Work, the Pope argues, is not just about earning money but “self-expression, of taking part in society, and of contributing to the common good.” But too often, he writes, the world has it “the wrong way round,” and says that despite creating value, workers are “treated as the most expendable elements of an enterprise while some shareholders — with their narrow interest in maximizing profits — call the shots.” He also points out the “need to move beyond” the idea that volunteering is not work because it pays no wages.

“Recognizing the value to society of the work of non-earners is a vital part of our rethinking in the post-COVID world,” he explains. “That’s why I believe it is time to explore concepts like the universal basic income (UBI), also known as ‘the negative income tax’: an unconditional flat payment to all citizens, which could be dispersed through the tax system.”

He believes UBI could “reshape relations in the labor market, guaranteeing people the dignity of refusing employment terms that trap them in poverty.” He also believes it would “give people the basic security they need, remove the stigma of welfarism, and make it easier to move between jobs as technology-driven labor patterns increasingly demand.”

For the Pope, UBI would free people “to combine earning wages with giving time to the community,” and he adds that it “may well be time to consider reduced working hours with adjusted salaries,” which, as others have argued, “can paradoxically increase productivity.” 

In words largely indistinguishable from those of the World Economic Forum, Silicon Valley leaders and other such UBI proponents, the Pope concludes:

“Working less so that more people can gain access to the labor market is one aspect of the kind of thinking we urgently need to explore. By making the integration of the poor and the care for our environment central to society’s goals, we can generate work while humanizing our surroundings. By providing a universal basic income, we can free and enable people to work for the community in a dignified way. By adopting more intensive permaculture methods for growing food, we can regenerate the natural world, create work and biodiversity, and live better. All this means having common-good goals for human development rather than the false assumption of the infamous trickle-down theory that a growing economy will make us all richer. By focusing on land, lodging, and labor we can regain a healthy relationship with the world and grow by serving others. In this way, we transcend the narrow individualist framework of the liberal paradigm without falling into the trap of  populism. Democracy is then reinvigorated by the concerns and wisdom of the people who are involved in it. Politics can once again be an expression of love through service. By making the restoration of our peoples’ dignity the central objective of the post-COVID world, we make everyone’s dignity the key to our actions. To guarantee a world where dignity is valued and respected through concrete actions is not just a dream but a path to a better future.”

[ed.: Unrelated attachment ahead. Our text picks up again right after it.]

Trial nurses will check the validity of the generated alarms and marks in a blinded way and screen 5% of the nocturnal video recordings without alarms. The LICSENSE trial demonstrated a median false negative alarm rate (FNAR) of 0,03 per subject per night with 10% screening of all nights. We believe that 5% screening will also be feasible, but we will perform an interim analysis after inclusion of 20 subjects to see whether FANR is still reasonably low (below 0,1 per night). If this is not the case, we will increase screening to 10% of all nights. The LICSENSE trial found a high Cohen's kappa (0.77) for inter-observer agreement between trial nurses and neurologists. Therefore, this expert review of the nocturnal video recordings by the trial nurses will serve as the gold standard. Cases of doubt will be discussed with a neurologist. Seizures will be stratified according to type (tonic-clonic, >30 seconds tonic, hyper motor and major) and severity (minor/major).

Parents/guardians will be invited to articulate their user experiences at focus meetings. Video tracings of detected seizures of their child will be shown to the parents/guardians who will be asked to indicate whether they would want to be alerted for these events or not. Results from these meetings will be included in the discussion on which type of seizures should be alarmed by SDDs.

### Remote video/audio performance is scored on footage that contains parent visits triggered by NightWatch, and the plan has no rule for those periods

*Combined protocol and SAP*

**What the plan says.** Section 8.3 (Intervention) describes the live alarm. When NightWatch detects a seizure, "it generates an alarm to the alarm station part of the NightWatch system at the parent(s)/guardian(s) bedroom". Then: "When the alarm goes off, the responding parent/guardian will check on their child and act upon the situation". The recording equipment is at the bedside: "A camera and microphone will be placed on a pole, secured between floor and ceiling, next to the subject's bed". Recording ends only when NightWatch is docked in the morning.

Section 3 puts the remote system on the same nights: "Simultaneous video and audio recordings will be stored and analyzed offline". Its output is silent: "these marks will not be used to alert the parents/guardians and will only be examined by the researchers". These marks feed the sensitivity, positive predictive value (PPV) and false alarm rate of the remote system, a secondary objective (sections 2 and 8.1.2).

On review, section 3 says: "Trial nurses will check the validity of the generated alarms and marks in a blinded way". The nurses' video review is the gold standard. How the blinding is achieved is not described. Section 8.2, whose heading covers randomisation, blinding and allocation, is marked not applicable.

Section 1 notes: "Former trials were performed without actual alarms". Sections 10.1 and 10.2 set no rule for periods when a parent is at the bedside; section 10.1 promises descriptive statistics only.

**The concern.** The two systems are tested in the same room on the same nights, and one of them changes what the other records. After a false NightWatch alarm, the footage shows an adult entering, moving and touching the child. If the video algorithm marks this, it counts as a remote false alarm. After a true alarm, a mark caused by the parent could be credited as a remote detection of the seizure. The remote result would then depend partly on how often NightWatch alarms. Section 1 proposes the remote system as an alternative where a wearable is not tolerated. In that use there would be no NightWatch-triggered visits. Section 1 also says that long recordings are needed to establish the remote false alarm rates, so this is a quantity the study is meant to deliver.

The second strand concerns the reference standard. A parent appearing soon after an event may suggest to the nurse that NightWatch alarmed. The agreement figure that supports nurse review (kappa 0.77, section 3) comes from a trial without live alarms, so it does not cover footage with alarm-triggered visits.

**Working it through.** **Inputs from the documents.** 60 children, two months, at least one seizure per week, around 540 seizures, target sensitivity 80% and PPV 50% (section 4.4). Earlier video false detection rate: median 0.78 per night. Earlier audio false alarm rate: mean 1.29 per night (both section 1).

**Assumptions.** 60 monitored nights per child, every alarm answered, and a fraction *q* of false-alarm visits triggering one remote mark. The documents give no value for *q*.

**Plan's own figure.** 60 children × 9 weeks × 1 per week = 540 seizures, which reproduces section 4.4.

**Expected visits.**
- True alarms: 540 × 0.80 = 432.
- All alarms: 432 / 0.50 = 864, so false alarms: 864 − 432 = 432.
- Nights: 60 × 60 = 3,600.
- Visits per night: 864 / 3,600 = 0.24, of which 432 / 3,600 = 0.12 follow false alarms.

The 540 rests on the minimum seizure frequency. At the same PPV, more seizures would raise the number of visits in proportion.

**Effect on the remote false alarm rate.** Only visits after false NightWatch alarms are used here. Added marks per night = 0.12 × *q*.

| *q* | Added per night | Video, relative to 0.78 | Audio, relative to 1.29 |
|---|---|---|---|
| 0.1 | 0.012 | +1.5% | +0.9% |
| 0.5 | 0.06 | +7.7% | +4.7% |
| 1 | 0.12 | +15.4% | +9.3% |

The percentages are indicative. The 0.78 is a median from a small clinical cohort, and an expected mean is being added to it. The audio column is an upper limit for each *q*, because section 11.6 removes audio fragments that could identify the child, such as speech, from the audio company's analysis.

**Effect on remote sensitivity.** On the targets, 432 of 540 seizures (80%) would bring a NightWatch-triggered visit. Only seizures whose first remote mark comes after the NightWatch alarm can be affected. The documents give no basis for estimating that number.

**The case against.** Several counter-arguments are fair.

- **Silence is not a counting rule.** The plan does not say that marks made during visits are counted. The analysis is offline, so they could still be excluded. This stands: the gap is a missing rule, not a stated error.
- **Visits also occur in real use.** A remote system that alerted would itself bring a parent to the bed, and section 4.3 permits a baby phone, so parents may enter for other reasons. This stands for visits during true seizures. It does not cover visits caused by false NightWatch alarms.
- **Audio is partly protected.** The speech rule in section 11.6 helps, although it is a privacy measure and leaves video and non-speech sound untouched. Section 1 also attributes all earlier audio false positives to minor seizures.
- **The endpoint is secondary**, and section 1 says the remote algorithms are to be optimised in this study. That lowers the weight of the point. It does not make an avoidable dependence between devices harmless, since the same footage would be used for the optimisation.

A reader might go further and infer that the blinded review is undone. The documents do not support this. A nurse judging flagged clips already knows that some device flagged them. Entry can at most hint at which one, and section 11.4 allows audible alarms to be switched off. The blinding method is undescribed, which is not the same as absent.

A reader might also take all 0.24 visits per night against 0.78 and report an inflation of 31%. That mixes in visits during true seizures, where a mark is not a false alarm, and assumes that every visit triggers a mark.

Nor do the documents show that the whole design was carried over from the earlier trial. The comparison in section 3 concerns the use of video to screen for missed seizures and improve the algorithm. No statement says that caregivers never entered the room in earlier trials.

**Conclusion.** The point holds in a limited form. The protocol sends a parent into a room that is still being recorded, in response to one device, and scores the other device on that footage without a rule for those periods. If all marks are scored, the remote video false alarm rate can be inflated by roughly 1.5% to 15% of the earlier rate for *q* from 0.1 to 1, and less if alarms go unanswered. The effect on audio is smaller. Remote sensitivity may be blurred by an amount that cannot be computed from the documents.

Austen Ivereigh, who has said he drafted passages of the book, will lead a conversation on the topic at a Zoom event on Thursday hosted by Catholic Voices, an organization he founded. Also speaking will be Ruth Kelly, a newly-appointed member of the Vatican Council for the Economy and former U.K. Cabinet minister in Tony Blair’s Labour government, and Sister Alessandra Smerilli, coordinator of the economic task force of the Vatican COVID-19 Commission that the Pope set up last year.

Federal Bureau of Investigation Director Christopher Wray testifies Tuesday before the Senate Judiciary Committee at the Hart Senate Office Building on Capitol Hill in Washington, D.C.